Brandon Dubinsky will reach a significant milestone in his career tonight.
When the puck drops at Nationwide Arena between the Blue Jackets and New Jersey Devils, the 29-year-old Dubinsky will officially suit up for his 600th NHL game.
A journey that began as a second-round pick of the New York Rangers in 2004 and continued with the junior hockey powerhouse Portland Winterhawks before breaking into the show has been filled with peaks, valleys, ups and downs – but Dubinsky has made a point of embracing the challenges and using them to move his career forward.
He made plenty of mistakes early in his career with the Rangers, as all young people do. He earned his first call-up from the Hartford Wolf Pack and made his NHL debut against the New York Islanders on Mar. 8, 2007 – and Dubinsky never returned to Hartford from that point forward.
One of the major influences early in his career was that of John Tortorella, who joined the Rangers as head coach in Feb. 2009 to replace the fired Tom Renney. He helped guide the Rangers to the playoffs that spring and Dubinsky, a fiery 22-year-old at the time, contributed four points in the seven-game series loss to Washington.
Tortorella and Dubinsky spent parts of four seasons together and “went through the process” as the coach often likes to say. Translation: they often disagreed, butted heads, and went after each other - but it all came from the right place. They cared. They were invested.
Tortorella’s goal was to show Dubinsky what it takes to not only establish himself as an NHL player, but to be a successful player with a long and productive career.
“We grinded. We grinded together, we had some situations where we didn’t see eye-to-eye on a number of different things,” Tortorella said today. “I look at that, and I look at him now: married (with) kids. He couldn’t even take care of himself back in those days in New York, and now I look at his maturity. It’s pretty neat, at least for me, because I spent so much time with him during his young years, and to see him now, he’s transformed himself. He still says some stupid things, still does some stupid things, but his maturity is really nice to see.
“One thing about Dubi that has never been in question, from the first time I met him until today, is how hard he competes. He’s a warrior and he’s contagious to a team because he drags people into it. I’ll always respect that about him.”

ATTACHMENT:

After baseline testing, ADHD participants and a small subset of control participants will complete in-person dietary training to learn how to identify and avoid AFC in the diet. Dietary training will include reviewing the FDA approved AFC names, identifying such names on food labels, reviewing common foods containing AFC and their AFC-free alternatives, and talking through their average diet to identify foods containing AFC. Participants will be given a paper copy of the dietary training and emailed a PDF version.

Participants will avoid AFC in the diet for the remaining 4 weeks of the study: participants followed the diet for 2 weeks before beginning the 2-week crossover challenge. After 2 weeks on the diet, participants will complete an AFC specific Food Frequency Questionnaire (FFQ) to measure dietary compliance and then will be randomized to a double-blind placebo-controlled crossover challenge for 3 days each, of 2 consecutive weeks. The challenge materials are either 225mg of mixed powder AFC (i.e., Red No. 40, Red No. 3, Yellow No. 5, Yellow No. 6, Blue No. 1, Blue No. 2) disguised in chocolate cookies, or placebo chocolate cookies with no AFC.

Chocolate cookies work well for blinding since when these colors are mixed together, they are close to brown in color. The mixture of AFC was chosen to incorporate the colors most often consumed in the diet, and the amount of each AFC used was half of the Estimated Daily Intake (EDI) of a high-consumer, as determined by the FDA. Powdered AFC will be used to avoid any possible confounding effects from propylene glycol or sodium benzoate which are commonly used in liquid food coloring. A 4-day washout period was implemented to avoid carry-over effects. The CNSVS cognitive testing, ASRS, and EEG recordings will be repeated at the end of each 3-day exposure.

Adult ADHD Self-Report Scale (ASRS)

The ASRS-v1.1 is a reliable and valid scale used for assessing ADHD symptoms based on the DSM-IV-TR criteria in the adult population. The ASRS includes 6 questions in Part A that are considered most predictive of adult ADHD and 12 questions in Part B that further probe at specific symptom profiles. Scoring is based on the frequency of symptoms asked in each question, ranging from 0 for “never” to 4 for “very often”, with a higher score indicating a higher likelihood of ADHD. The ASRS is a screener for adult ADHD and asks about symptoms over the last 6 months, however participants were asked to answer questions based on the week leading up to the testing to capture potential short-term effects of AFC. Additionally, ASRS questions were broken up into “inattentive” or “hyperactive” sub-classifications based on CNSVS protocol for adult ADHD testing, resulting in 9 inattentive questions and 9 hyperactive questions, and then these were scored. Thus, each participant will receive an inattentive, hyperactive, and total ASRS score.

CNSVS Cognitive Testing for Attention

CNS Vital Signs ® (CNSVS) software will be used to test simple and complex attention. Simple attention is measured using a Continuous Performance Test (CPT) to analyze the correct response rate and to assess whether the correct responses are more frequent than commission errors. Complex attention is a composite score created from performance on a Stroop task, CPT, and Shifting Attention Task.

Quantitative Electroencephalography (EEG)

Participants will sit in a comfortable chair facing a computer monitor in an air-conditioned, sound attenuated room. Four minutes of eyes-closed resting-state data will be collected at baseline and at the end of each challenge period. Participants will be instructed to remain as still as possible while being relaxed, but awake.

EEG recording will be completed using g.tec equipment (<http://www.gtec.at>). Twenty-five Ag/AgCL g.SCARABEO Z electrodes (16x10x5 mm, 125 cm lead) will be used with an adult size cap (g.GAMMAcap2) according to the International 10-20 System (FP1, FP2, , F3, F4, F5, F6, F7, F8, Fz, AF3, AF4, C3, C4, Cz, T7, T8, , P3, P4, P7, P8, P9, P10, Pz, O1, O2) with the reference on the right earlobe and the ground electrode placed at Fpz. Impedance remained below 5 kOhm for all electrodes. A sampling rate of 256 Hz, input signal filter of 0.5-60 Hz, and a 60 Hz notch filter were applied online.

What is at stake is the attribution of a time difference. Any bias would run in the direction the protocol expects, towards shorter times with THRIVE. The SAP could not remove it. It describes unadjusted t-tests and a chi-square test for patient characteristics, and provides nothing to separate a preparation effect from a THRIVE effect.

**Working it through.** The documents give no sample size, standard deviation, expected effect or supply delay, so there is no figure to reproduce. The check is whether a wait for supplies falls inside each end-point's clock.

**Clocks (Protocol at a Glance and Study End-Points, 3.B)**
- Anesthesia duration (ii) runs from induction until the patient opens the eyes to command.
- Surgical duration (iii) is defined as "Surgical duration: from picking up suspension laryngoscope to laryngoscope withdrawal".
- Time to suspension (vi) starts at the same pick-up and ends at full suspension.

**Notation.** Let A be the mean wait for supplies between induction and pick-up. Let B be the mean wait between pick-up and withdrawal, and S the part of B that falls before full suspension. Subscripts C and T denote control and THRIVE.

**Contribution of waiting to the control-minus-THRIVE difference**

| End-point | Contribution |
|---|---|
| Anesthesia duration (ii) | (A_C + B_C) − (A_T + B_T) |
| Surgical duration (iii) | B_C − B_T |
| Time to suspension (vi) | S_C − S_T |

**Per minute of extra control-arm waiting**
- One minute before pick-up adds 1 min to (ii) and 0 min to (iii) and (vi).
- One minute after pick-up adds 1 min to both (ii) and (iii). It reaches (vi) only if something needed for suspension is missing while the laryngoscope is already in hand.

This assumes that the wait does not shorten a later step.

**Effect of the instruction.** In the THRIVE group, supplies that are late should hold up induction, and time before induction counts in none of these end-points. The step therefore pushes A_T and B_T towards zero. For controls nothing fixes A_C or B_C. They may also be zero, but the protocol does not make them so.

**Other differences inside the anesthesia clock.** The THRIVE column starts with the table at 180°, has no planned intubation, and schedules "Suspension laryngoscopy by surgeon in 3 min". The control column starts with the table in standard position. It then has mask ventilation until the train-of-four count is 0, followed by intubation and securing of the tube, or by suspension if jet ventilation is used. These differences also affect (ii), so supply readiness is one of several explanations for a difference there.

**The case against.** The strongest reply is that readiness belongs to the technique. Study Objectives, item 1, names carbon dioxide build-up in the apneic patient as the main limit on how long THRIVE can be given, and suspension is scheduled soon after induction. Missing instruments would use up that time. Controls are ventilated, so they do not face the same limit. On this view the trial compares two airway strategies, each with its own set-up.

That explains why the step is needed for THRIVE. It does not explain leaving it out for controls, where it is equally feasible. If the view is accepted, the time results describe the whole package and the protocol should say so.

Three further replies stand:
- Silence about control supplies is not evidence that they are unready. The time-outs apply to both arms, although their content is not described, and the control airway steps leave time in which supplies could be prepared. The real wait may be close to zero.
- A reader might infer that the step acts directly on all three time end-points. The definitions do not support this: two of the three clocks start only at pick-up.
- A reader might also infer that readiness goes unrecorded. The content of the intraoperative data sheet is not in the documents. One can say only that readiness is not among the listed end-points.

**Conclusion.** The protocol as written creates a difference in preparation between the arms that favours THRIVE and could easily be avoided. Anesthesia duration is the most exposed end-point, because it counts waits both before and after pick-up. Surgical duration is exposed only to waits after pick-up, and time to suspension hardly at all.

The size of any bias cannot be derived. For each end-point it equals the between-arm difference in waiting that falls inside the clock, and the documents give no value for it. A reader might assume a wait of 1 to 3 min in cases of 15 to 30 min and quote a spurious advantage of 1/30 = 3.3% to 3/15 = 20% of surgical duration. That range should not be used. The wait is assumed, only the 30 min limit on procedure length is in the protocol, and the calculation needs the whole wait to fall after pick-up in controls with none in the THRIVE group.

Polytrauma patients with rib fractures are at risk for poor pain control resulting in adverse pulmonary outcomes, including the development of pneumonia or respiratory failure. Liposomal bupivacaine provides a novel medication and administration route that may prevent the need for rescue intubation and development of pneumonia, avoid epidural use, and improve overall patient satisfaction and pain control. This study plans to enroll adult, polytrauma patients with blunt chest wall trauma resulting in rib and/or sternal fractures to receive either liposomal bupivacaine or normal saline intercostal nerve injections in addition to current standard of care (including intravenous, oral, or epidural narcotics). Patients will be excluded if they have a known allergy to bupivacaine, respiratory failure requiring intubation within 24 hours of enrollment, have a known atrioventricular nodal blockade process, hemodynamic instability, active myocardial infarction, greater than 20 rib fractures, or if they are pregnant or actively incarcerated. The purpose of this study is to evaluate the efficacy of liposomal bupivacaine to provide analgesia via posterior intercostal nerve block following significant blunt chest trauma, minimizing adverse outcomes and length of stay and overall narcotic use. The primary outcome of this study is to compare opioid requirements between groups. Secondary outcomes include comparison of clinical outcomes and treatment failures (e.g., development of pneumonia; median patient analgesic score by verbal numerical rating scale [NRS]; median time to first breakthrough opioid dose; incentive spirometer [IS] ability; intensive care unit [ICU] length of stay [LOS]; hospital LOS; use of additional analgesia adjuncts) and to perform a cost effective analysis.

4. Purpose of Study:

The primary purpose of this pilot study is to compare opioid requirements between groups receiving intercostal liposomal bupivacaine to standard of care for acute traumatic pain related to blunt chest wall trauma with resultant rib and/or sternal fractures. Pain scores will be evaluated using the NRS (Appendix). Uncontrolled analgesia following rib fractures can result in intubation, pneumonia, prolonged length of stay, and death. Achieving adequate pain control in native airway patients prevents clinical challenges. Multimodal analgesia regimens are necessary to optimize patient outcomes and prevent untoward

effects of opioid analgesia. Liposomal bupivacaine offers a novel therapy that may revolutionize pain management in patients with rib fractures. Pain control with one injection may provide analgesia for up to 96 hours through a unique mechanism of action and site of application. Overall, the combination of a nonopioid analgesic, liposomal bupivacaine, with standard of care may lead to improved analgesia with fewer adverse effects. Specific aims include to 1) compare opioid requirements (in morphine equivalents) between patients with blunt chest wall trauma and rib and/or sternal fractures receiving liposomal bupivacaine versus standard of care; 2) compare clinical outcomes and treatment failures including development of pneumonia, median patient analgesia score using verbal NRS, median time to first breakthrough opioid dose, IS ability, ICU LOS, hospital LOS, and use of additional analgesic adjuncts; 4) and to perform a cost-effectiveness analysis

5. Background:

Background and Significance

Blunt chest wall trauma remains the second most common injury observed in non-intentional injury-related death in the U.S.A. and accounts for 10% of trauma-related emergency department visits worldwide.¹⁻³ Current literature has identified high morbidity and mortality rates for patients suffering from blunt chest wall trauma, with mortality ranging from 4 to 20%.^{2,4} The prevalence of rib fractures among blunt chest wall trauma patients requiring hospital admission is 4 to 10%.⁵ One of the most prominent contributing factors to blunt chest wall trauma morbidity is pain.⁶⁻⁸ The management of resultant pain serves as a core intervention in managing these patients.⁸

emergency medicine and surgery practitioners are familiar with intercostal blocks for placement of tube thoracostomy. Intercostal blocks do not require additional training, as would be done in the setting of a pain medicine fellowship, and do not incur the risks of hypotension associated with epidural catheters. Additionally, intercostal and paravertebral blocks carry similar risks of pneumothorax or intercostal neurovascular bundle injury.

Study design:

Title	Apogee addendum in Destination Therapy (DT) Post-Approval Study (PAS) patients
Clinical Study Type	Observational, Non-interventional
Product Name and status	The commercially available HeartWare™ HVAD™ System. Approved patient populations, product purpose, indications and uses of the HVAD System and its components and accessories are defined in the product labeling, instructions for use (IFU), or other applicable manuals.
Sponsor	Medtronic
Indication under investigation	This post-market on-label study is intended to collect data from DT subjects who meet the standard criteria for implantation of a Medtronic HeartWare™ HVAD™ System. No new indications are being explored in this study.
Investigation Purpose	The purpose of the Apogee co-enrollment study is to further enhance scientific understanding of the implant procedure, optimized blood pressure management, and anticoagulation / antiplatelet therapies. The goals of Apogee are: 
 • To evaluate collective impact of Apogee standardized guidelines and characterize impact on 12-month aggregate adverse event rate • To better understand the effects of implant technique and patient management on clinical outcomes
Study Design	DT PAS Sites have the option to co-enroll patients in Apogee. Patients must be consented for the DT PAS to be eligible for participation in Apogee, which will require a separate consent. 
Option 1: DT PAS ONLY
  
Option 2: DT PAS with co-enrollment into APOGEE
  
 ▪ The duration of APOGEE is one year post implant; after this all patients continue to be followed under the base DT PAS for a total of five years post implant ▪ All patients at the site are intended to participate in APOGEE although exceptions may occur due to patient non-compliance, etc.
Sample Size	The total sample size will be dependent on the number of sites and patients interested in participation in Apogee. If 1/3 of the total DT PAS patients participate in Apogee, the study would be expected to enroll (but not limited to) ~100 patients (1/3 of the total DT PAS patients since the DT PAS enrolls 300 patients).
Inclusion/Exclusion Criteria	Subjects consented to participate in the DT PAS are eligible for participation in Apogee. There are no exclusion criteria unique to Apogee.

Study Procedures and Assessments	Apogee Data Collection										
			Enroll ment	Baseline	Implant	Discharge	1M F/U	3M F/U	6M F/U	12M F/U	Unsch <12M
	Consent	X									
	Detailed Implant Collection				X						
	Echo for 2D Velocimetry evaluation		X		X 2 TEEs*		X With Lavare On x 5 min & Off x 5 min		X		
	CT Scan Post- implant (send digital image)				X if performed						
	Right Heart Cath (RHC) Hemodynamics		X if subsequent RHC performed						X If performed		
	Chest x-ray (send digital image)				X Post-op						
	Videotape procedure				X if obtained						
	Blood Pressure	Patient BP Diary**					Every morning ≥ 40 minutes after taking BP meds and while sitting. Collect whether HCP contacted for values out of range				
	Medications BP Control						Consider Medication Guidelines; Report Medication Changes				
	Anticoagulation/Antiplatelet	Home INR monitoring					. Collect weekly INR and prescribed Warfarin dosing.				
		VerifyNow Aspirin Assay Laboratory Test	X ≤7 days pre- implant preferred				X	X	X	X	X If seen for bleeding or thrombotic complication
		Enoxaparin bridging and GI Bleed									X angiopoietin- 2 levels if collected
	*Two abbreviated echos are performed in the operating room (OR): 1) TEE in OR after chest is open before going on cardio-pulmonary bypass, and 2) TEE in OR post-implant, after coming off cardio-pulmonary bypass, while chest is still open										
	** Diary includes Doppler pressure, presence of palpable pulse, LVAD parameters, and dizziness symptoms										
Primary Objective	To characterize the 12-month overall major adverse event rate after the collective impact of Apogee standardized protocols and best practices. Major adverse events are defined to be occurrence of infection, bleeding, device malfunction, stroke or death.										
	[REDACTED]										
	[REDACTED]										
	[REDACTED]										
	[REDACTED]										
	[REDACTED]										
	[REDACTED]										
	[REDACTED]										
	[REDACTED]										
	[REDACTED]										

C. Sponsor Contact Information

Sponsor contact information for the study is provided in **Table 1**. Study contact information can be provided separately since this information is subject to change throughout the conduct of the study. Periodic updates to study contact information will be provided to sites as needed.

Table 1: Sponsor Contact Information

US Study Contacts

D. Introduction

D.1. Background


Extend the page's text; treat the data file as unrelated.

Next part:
On Oct. 21, 2015, Dubinsky and Tortorella were united again when the latter was named head coach of the Blue Jackets to replace Todd Richards.
The speculation was immediate: this marriage did not work in New York, so there’s no way it could work in Columbus. In fact, it was quite the opposite; Dubinsky said he learned a lot from Tortorella back then and still does. Tortorella leaned on Dubinsky in his early days with the Blue Jackets and Dubinsky responded with some of his best hockey in a Columbus sweater.
He’s not shy in admitting that, as he sits on the brink of the 600-game milestone, his coach has had a profound influence on his career.
“I said when he first got here how much he’s helped my career,” Dubinsky said. “He’s a guy that demands a lot out of you and he always talks about the process and growing into a good pro. He has certainly helped me along the way to get there. He’s helped me out a lot.”
Growth can be measured strictly by a players’ statistics and production, but perhaps equally important, by his role.
Dubinsky was a young guy trying to find his way when he and Tortorella first crossed paths. Fast forward seven years later and Dubinsky is a cornerstone piece for the Blue Jackets, signed to a six-year extension in July 2014. He’s their emotional leader, once described as the team’s “heartbeat” and a player who gives you everything he’s got every single night.
“You do your best to learn as you go and I’ve had some great teachers along the way that have helped me,” Dubinsky said. “You realize that this game is all about trying to be consistent – not just with numbers but with preparation, practice habits, off-ice habits, summer habits and things like that. As you grow up and the games pile on, you learn to do those things better.”
“You know what you’re going to get from him,” Tortorella said. “He’s been a very important guy for us. I just see a tremendous maturity in him in how he handles himself. I’m glad I’ve gone through the process with him – I have that much respect for him. You enjoy seeing that transformation and I’m glad I’ve been part of it.”